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August 7, 2014

How Critically Ill Infants Can Benefit Most from Human Milk

During World Breastfeeding Week, CHOP Experts, Colleagues Cover Multiple Topics in Using Human Milk in the NICU

Diane L. Spatz, PhD, RN-BC, FAANDiane L. Spatz, PhD, RN-BC, FAANHuman milk is infant food, but for sick, hospitalized babies, it’s also medicine. That’s the central premise of a series of articles in a neonatal nursing journal’s special issue focused on human milk for sick newborns. The articles are being published during World Breastfeeding Week, Aug. 1-7, 2014.

Multiple public health and professional medical associations from the World Health Organization to the American Academy of Pediatrics have endorsed the widespread advantages of human milk and breastfeeding for all infants. A new issue of Advances in Neonatal Care is devoted to best practices in providing human milk to hospitalized infants.

“The immunological and anti-inflammatory properties of human milk are especially important for the critically ill infants in our intensive care units,” said Diane L. Spatz, PhD, RN-BC, FAAN, nurse researcher and director of the Lactation Program at The Children’s Hospital of Philadelphia (CHOP), and the invited guest editor of the August 2014 issue of the journal, published by the National Association of Neonatal Nurses.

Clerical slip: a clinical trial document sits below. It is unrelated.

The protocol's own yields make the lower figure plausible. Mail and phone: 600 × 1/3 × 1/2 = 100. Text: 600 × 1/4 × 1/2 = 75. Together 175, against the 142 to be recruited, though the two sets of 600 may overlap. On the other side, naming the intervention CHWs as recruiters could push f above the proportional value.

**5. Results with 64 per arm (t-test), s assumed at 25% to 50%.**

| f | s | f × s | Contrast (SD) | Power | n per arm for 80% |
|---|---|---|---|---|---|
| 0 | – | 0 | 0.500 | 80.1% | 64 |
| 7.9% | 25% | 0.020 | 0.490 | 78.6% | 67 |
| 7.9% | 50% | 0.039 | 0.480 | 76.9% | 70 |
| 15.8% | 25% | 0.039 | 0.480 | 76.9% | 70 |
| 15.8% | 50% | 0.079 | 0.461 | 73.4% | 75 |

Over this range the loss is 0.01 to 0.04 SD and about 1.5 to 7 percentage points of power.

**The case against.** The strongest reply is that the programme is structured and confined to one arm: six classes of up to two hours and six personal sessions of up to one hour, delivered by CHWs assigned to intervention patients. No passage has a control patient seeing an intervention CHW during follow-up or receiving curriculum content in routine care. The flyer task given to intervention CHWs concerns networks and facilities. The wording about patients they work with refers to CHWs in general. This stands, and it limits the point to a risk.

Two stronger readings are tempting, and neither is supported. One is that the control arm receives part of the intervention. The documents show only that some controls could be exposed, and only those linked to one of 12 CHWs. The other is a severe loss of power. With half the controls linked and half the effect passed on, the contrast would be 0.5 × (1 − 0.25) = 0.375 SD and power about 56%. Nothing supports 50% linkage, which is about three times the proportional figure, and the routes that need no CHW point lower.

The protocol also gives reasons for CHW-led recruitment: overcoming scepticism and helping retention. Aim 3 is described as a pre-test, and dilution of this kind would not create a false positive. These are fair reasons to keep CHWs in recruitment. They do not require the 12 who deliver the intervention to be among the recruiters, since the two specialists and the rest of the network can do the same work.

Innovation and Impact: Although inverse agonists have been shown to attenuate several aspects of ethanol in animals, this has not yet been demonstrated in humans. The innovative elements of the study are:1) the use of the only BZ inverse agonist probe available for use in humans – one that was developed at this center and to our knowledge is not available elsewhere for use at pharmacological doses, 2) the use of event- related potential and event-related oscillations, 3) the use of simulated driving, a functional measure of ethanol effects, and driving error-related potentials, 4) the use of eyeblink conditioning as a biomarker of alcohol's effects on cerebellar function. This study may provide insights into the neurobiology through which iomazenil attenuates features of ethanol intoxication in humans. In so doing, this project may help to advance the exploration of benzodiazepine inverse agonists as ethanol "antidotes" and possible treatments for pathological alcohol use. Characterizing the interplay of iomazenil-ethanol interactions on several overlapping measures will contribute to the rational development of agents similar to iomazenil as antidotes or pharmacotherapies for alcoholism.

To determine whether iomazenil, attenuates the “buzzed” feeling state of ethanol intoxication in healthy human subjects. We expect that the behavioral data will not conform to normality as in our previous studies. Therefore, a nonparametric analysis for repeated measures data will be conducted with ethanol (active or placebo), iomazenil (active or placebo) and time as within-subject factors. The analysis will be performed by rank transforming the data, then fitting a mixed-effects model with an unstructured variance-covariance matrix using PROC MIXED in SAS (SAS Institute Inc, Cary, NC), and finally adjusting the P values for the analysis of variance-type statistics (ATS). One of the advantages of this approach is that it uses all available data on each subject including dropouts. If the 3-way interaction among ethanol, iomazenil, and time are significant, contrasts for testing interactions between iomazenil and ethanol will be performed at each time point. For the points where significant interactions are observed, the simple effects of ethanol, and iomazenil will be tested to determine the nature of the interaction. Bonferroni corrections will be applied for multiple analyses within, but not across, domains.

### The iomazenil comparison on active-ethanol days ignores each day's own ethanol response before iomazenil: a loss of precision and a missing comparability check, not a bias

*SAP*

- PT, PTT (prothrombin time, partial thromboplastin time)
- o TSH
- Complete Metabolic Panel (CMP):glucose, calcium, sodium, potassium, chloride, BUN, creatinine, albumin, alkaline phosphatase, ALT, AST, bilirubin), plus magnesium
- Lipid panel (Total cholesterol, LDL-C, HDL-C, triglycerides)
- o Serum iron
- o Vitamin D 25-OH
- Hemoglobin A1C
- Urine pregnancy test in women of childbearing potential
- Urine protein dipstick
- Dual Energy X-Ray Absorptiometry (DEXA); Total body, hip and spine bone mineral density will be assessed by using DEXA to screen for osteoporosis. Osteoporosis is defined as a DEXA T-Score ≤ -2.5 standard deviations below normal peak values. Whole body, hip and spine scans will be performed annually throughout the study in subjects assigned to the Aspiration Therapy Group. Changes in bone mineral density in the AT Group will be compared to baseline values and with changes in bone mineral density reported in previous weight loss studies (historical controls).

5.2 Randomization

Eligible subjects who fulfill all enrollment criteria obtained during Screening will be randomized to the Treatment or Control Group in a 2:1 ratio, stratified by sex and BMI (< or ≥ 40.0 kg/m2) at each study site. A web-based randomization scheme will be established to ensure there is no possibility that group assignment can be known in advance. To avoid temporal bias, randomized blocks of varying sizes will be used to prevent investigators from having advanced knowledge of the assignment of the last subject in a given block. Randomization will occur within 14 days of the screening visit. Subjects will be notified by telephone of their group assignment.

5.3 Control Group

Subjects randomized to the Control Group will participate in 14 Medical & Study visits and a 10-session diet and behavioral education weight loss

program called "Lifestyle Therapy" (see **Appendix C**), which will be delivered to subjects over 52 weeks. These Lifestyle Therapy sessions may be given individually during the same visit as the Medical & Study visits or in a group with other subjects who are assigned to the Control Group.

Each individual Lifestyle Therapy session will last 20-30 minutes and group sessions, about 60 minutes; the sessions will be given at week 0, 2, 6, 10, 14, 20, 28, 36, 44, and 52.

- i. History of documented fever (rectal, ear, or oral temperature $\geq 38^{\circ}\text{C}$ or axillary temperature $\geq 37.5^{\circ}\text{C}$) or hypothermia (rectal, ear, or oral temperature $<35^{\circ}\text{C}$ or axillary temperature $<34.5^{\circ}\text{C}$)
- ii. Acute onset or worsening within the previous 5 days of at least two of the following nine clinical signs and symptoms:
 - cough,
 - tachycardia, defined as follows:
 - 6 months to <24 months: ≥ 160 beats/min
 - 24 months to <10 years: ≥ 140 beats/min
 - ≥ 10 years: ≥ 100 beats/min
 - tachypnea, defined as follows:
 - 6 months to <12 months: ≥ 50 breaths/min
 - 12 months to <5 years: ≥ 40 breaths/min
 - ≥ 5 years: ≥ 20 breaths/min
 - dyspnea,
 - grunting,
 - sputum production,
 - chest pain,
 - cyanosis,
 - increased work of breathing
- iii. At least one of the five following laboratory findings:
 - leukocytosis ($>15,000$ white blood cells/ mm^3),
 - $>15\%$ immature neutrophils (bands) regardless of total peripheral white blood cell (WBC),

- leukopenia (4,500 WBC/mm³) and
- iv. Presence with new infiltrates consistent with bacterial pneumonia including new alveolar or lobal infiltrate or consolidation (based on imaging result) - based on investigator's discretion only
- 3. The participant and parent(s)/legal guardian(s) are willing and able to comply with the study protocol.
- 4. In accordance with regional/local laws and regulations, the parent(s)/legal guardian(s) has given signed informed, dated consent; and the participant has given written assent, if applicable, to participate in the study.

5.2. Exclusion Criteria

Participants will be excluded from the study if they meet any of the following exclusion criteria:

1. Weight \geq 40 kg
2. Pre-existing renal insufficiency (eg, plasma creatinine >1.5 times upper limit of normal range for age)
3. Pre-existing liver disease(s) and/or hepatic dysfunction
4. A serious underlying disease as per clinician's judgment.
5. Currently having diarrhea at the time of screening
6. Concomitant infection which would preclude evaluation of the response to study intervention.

CHOP on leading edge of human milk science

An internationally prominent lactation expert, Spatz leads a robust breastfeeding and Lactation Program at CHOP. CHOP is already on the cutting edge of human milk science and lactation services with a state-of-the-art Human Milk Management Center, and round-the-clock support from nurses and international board-certified lactation consultants, as well as widespread institutional support. At CHOP, more than 4 out of 5 infants discharged from the Hospital’s intensive care units are receiving human milk.

The Hospital has used donor human milk since 2006 for at-risk infants to supplement a mother’s own milk supply if it is insufficient or if the mother is unable to provide milk for her infant. This week, CHOP announced plans to launch a non-profit milk bank with the Human Milk Banking Association of North America within a year, an onsite resource not commonly offered within a U.S. children’s hospital.

Articles highlight original research, ethics and evidence-based methods

In the special issue, Spatz and her colleagues from CHOP and other institutions cover a variety of topics on the provision of human milk in the neonatal intensive care unit (NICU), including original research articles, ethical rationales for the provision of human milk, and evidence-based methods for implementing particular programs.

Additional articles in the issue examine these topics:

“Supporting the use of human milk is one of the most effective evidence-based strategies to ensure an infant’s safe journey through the NICU and promote optimal health and developmental outcomes for these children,” added Spatz. “This special edition provides clinicians with tools in order to transform human milk and breastfeeding practices in their own institutions.”

In addition to her CHOP position, Spatz holds a joint appointment as a Professor of Perinatal Nursing and the Helen M. Shearer Professor of Nutrition at the University of Pennsylvania School of Nursing.

More information

Advances in Neonatal Care, August 2014

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